This week’s geopic is a bit of a stretch, but since ice is technically a mineral, a frost flower is a crystal form of the mineral ice. Plus they are just cool.
Frost flowers form when the air is below freezing but the ground isn’t frozen. In Arkansas, these conditions typically occur early in the morning in Fall or Spring. They begin due to freezing of moisture in the stem of a plant which expands and makes small cracks in the stem. Water in the plant freezes as it is extruded from the cracks, and more moisture is continually wicked up from the soil. The resultant ice forms delicate ribbons that curl around the stem resembling flower petals.
Because they are so fragile and rarely last more than a few hours, most frost flowers are never seen. If you happen to be out on a crisp morning, come across one, and you have a camera handy, be sure to take some pictures.
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Above is a picture of the State Mineral of Arkansas, quartz. Quartz crystals are found in the Ouachita Mountains from Little Rock to Oklahoma. The crystals grew in fractures and vugs in the sandstone and shale as hot, mineral-rich water from the compression of the Ouachita Mountains circulated through the bedrock around 260 million years ago.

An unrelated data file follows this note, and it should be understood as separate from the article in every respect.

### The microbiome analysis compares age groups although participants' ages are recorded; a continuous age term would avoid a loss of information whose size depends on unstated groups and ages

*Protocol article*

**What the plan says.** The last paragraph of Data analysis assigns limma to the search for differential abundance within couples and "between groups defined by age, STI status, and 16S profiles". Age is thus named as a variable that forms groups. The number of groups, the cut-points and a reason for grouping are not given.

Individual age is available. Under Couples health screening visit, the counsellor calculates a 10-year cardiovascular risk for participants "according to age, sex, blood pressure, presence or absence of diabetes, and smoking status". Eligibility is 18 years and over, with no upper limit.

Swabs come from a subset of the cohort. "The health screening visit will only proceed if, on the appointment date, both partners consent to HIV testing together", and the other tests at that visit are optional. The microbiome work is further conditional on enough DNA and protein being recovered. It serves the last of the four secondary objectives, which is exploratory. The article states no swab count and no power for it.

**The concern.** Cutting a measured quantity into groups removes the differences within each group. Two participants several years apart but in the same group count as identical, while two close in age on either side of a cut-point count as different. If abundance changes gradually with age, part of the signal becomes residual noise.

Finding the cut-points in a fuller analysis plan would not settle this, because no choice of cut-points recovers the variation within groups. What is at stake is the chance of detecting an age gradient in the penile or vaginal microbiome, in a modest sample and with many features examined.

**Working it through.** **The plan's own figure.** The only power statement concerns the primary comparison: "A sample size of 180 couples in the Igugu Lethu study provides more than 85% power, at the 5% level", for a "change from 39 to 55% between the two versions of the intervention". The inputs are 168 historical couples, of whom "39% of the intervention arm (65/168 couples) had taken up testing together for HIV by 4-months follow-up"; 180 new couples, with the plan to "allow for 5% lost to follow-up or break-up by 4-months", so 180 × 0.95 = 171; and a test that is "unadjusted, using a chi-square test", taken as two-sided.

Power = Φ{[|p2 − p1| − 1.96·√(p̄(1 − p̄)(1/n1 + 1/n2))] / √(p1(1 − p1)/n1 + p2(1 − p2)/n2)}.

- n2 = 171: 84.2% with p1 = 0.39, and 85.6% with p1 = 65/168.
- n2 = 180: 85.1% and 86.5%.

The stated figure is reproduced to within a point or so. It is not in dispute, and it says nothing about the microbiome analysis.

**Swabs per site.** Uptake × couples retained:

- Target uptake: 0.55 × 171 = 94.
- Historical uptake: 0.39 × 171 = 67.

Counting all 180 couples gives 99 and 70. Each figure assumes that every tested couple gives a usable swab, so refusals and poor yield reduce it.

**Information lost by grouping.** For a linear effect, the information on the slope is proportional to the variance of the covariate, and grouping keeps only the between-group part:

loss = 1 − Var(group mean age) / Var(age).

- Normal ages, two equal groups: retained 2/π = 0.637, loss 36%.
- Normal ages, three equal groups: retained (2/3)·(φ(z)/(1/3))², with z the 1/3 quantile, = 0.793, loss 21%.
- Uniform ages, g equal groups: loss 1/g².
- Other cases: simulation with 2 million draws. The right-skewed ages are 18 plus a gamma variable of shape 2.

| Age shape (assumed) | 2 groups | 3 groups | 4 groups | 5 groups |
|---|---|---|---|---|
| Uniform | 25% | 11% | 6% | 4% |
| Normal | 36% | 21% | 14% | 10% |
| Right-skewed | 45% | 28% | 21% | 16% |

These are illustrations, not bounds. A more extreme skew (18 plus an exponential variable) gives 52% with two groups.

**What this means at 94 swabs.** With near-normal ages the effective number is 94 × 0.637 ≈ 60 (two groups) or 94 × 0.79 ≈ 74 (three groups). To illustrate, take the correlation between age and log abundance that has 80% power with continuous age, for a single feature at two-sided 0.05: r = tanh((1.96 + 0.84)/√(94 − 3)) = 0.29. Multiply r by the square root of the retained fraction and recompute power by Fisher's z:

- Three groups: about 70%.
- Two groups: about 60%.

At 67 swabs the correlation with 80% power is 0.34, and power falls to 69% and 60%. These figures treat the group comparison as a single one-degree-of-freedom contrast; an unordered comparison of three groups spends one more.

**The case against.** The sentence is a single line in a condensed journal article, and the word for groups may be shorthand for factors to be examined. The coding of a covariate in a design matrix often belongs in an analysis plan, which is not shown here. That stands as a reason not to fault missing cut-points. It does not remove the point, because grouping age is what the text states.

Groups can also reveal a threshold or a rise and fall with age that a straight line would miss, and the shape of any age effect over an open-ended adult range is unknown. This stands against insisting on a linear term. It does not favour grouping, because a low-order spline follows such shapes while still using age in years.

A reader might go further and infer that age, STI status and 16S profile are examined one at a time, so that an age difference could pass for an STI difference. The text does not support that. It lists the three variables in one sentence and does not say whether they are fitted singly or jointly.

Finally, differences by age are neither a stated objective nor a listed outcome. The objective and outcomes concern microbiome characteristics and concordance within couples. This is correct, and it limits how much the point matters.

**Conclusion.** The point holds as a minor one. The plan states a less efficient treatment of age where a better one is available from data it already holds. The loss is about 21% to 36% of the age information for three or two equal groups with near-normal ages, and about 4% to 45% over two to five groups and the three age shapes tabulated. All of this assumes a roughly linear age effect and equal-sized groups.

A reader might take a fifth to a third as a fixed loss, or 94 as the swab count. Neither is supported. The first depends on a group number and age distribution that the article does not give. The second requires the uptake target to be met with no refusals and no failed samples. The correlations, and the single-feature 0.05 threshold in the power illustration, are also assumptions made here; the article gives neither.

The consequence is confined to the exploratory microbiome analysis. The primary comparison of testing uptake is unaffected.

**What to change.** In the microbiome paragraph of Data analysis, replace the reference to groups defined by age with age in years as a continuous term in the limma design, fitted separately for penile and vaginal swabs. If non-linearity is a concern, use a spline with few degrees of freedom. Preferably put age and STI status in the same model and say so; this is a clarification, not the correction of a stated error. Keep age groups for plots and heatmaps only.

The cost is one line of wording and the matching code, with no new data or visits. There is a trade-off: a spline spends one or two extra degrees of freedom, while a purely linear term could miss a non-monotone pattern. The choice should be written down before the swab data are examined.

Like all crystals, quartz grows in a distinct shape. The six-sided shape of quartz is due to the arrangement of the molecules (SiO2) that comprise it, which pack together in this shape naturally. Quartz crystals are prized for their beauty, but are also useful in devices, such as radios and clocks, because of their electrical properties.
Mineral collectors flock to Arkansas for a chance to find world-class quartz crystals. There are 7 locations around the Ouachitas where you can prospect for quartz crystals for a fee.
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Pictured here are the fossil remains of the first living organisms known to ever flourish on earth: the stromatolites. They were not giant, ugly mushrooms, as you might expect from this picture. They were in fact, structures built by microbes, and made of sediment they trapped in their secretions.
Stromatolites are formed by colonies of marine bacteria or algae. They build the stromatolites up into mounds, like the one above, by secreting a layer at a time. The algae and bacteria are shallow water critters that absorb their energy from the sun and don’t require oxygen, thus they were able to thrive in the oxygen free atmosphere of early earth. Though they lived more than 2.7 billion years ago, they still exist today, but they aren’t abundant anymore.
This stromatolite fossil was collected in northern Arkansas from the Ordovician Everton Formation, and is about 450 million years old.
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